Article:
Search results “Mice gut microbiota ppt”
The Gut Microbiome in Health and Disease | Susan Tuddenham, M.D., M.P.H.
Susan Tuddenham discusses the role of the intestinal microbiome in human health and disease. To learn more about this event and to access slides for this presentation please visit: http://www.hopkinsmedicine.org/institute_basic_biomedical_sciences/news_events/2017_The_Frenemy_Within.html
Can Your Gut Microbiota Affect Your Blood Pressure? | Jennifer Pluznick, Ph.D.
JHM Science Writers’ Boot Camp speaker Jennifer Pluznick, Ph.D., talks about the smell receptors found in blood vessels and how these receptors play a role in blood pressure regulation.
Microbiome and Obesity - Martin Blaser
July 24-26, 2013 - Human Microbiome Science: Vision for the Future More: http://www.genome.gov/27554404
Gut microbiota and obesity, what comes first?
Dr. Thomas Greiner explains that the gut microbiota is influenced by your genes, who you're born from and you diet. However the gut microbiota is different between obese and lean patients. In the future studies may discover a right mixture of the bacteria and prevent obesity.
The Microbiome in Infectious and Noninfectious Gut Inflammation - Vince Young
July 24-26, 2013 - Human Microbiome Science: Vision for the Future More: http://www.genome.gov/27554404
Microbiome: Translocation of a Gut Pathobiont Drives Autoimmunity
Martin Kriegel, M.D., Ph.D., Adjunct Assistant Professor of Immunobiology, at Yale School of Medicine, summarizes the main findings of a study from his laboratory published in the journal Science on March 9, 2018. After a brief introduction of the gut microbiome and its role in autoimmune diseases, he explains the study involving animal models of systemic lupus erythematosus and human samples from patients with lupus and autoimmune hepatitis. Dr. Kriegel highlights the new finding that a particular gut bacterium called E. gallinarum leaves the gut of autoimmune-prone animals and colonizes internal organs such as the lymph nodes and liver. Within these organs, the bacterium interacts with tissue and immune cells, which leads to autoimmune reactions linked with chronic organ damage. The organ damage and death of the animals could be prevented with an oral antibiotic or a vaccine against the bacterium given in the muscle. Mixing E. gallinarum, which was also found in patients’ livers, in culture dishes with human liver cells, led to similar inflammatory signals as seen in the animals.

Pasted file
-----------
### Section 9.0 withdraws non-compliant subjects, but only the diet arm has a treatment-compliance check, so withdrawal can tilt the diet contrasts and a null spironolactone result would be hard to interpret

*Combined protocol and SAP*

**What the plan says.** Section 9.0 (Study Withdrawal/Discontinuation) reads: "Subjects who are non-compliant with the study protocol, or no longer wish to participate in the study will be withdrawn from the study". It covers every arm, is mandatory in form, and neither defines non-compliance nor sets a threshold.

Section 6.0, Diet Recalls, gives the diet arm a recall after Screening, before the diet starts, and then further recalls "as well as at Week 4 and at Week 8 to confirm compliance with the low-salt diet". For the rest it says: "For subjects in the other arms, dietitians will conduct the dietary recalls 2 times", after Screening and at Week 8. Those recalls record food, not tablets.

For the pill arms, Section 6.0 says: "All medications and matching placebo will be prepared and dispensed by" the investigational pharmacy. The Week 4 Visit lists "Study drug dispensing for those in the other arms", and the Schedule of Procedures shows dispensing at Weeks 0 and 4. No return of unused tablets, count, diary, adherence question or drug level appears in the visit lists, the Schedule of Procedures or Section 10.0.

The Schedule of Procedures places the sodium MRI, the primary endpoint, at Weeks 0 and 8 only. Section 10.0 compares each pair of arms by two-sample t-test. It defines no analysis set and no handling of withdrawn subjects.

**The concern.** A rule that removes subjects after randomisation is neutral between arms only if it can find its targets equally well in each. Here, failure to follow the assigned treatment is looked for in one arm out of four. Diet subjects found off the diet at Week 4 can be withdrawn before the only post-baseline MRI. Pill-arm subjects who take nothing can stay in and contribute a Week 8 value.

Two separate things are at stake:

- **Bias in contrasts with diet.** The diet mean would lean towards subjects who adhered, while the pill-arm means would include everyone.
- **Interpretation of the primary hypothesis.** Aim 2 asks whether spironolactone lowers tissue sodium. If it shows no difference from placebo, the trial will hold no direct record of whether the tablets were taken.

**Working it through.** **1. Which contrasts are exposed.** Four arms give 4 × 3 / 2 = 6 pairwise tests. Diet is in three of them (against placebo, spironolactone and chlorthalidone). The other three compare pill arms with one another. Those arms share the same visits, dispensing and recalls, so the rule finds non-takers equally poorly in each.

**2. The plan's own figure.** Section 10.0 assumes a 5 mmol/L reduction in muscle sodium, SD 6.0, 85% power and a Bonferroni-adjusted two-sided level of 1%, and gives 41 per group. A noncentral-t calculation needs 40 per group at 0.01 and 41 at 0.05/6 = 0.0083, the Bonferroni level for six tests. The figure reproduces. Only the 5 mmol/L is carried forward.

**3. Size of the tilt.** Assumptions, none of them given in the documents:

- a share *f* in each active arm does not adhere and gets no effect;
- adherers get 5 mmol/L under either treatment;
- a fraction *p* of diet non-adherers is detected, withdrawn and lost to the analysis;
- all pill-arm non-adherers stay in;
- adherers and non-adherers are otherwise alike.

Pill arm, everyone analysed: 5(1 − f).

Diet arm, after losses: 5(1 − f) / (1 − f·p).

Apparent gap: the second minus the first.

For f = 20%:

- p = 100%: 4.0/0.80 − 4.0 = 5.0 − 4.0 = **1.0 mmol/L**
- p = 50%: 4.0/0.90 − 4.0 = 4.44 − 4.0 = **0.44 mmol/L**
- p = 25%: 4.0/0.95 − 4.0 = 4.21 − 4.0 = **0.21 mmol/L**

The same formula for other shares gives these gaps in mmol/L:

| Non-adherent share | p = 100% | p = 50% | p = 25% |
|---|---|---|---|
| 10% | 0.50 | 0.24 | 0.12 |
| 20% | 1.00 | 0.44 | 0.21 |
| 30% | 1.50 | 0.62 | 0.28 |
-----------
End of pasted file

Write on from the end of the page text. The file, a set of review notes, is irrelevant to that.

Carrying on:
Views: 3785 YaleCampus
Veterinary Care of Germ-free Mice and Rats
Views: 2489 Taconic Biosciences
Human Science (Part 1) - The Gut Brain Axis, Microbiome & the power of Probiotics
Fascinating new research tells us that our gut exerts an influence on the brain, affecting our mood, hormonal balance and obesity levels. Ps. Big welcome to all new subscribers! For more research, here's a starting point: https://www.psychologytoday.com/blog/inner-source/201411/the-gut-microbiome-anxiety-and-depression-6-steps-take Also: http://www.drperlmutter.com/research-probiotic-intervention-affects-mood/ Sneaky Snitch Kevin MacLeod (incompetech.com) Licensed under Creative Commons: By Attribution 3.0 License http://creativecommons.org/licenses/by/3.0/ You can support this channel here: https://www.patreon.com/infognostica
Views: 43134 Infognostica
Ed Yong and the Gut-Brain Connection
Ed Yong (staff writer at The Atlantic) joined members and guests of the Mind Science Foundation on March 6, 2018 to present his book I Contain Multitudes. His talk highlights the amazing relationship between microbes and animals and how different parts of our bodies (like our guts) are changed by the behavior of our microbial colony in our stomachs! Join us as he explores the interface between our brains and our gut's microbes!
What is Fecal Microbiota Transplantation (FMT)?
Mayo Clinic's Robert Orenstein, D.O., and John K. DiBaise, M.D., explain and demonstrate the FMT procedures and techniques. To request an appointment, visit http://www.mayoclinic.org/diseases-conditions/c-difficile/diagnosis-treatment/request-appointment/ptc-20202448?mc_id=us&utm_source=youtube&utm_medium=sm&utm_content=video&utm_campaign=mayoclinic&geo=national&placementsite=enterprise&cauid=100504
Views: 40059 Mayo Clinic
Human Organs-on-Chips as replacements for animal testing with Donald Ingber